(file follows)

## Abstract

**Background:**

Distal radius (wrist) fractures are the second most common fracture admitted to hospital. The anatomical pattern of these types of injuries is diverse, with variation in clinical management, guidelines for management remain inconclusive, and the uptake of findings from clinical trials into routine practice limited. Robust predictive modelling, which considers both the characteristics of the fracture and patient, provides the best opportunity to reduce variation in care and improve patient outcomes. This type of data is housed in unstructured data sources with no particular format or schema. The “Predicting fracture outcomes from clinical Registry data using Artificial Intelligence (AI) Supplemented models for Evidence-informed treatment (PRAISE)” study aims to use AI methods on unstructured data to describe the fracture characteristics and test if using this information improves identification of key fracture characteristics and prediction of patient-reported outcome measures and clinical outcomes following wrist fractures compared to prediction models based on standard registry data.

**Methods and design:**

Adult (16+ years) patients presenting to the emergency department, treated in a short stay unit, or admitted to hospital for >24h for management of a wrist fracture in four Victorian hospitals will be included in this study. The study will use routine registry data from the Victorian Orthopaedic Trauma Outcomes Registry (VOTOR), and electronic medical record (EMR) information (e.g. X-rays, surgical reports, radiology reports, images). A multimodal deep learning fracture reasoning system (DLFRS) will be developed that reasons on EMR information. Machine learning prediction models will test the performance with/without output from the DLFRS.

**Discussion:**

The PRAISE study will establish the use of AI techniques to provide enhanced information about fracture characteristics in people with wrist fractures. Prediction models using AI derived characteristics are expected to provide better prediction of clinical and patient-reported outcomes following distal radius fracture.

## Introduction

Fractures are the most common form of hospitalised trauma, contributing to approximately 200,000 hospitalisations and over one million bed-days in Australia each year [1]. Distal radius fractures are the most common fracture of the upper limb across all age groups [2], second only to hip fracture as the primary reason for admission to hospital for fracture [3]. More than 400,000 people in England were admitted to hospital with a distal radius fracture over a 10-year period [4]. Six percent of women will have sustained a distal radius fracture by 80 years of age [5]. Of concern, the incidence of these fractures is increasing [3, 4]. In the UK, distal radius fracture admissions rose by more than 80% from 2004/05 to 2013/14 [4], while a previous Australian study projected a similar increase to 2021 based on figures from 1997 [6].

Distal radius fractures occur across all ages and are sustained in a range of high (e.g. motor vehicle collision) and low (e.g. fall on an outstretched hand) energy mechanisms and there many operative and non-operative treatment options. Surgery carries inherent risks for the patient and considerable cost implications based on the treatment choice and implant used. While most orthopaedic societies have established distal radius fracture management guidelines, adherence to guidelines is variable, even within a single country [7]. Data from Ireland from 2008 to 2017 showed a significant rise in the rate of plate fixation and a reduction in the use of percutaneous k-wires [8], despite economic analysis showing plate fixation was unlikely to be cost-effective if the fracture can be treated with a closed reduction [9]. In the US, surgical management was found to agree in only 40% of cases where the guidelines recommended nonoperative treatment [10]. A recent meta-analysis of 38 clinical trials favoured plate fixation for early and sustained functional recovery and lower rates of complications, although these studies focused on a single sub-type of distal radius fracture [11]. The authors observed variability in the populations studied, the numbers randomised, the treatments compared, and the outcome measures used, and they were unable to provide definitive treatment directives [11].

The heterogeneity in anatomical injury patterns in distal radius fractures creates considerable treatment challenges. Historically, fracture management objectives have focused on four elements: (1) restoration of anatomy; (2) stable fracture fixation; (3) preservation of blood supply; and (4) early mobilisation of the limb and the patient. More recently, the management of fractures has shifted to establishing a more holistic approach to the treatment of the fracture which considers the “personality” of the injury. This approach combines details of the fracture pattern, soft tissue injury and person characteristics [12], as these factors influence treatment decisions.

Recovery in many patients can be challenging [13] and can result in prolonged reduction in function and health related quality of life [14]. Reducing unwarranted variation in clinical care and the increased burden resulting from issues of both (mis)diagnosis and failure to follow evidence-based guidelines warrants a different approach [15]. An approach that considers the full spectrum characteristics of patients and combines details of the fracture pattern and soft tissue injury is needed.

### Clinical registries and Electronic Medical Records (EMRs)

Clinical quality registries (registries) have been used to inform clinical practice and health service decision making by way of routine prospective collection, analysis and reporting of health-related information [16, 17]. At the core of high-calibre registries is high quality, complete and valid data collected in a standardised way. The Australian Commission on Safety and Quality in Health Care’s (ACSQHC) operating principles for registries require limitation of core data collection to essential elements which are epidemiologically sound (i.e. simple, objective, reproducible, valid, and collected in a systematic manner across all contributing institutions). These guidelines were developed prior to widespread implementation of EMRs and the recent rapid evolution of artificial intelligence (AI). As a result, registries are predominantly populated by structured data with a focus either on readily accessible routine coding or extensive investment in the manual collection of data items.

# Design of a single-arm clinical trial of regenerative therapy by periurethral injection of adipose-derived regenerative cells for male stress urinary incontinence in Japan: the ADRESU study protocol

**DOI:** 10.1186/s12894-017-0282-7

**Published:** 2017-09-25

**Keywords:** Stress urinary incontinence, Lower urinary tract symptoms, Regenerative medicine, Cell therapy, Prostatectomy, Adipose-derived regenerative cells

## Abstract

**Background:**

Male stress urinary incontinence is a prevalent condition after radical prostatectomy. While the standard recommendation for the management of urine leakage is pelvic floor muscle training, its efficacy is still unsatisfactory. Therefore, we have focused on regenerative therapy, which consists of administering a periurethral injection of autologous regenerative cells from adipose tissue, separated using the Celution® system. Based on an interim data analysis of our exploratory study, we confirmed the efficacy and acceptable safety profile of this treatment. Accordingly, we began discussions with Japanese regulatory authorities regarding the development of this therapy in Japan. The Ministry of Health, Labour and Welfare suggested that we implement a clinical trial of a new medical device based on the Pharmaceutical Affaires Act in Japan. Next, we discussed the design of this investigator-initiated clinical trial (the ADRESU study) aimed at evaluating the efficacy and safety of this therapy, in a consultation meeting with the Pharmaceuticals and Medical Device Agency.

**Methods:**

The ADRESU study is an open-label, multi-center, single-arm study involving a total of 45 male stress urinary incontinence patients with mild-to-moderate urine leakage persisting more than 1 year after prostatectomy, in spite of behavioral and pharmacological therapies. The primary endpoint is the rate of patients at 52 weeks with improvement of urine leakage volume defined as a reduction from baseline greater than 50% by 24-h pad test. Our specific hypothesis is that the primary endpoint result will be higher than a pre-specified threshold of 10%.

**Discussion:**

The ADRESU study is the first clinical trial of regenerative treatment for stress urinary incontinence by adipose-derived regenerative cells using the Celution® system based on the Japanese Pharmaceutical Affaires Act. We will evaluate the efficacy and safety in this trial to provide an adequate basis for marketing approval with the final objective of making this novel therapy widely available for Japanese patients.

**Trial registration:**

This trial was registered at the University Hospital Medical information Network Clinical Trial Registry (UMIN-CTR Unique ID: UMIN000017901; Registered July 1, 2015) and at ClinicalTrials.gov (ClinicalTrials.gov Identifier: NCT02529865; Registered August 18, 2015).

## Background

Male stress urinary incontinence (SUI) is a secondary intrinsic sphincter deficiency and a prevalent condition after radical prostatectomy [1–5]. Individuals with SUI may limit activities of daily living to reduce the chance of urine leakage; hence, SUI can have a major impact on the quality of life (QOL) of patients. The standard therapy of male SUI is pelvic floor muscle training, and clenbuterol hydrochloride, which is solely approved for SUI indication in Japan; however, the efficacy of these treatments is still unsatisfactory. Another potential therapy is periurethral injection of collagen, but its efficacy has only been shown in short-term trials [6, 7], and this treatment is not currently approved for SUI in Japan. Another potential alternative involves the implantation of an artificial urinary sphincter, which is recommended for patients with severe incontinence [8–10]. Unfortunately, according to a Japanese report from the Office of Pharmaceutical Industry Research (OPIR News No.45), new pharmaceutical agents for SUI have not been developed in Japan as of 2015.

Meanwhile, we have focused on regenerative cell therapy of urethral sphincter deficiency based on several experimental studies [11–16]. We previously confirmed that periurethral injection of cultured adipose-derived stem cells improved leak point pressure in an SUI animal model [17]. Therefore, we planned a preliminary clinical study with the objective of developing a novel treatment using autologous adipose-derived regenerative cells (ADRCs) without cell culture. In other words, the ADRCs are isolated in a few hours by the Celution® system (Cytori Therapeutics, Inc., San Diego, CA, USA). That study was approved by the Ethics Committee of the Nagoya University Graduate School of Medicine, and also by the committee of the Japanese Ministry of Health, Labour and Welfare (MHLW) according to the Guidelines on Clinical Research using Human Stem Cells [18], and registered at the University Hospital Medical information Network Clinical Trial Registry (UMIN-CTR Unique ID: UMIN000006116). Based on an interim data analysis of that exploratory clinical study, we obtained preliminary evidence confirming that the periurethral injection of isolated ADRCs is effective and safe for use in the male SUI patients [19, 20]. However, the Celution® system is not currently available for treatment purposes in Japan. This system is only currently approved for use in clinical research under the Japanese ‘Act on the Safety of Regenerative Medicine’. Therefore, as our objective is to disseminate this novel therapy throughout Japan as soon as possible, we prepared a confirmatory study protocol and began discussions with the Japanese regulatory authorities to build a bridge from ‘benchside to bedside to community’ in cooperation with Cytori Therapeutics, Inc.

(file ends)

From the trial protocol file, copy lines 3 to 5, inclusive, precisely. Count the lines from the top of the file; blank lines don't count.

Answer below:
Distal radius (wrist) fractures are the second most common fracture admitted to hospital. The anatomical pattern of these types of injuries is diverse, with variation in clinical management, guidelines for management remain inconclusive, and the uptake of findings from clinical trials into routine practice limited. Robust predictive modelling, which considers both the characteristics of the fracture and patient, provides the best opportunity to reduce variation in care and improve patient outcomes. This type of data is housed in unstructured data sources with no particular format or schema. The “Predicting fracture outcomes from clinical Registry data using Artificial Intelligence (AI) Supplemented models for Evidence-informed treatment (PRAISE)” study aims to use AI methods on unstructured data to describe the fracture characteristics and test if using this information improves identification of key fracture characteristics and prediction of patient-reported outcome measures and clinical outcomes following wrist fractures compared to prediction models based on standard registry data.

**Methods and design:**

Adult (16+ years) patients presenting to the emergency department, treated in a short stay unit, or admitted to hospital for >24h for management of a wrist fracture in four Victorian hospitals will be included in this study. The study will use routine registry data from the Victorian Orthopaedic Trauma Outcomes Registry (VOTOR), and electronic medical record (EMR) information (e.g. X-rays, surgical reports, radiology reports, images). A multimodal deep learning fracture reasoning system (DLFRS) will be developed that reasons on EMR information. Machine learning prediction models will test the performance with/without output from the DLFRS.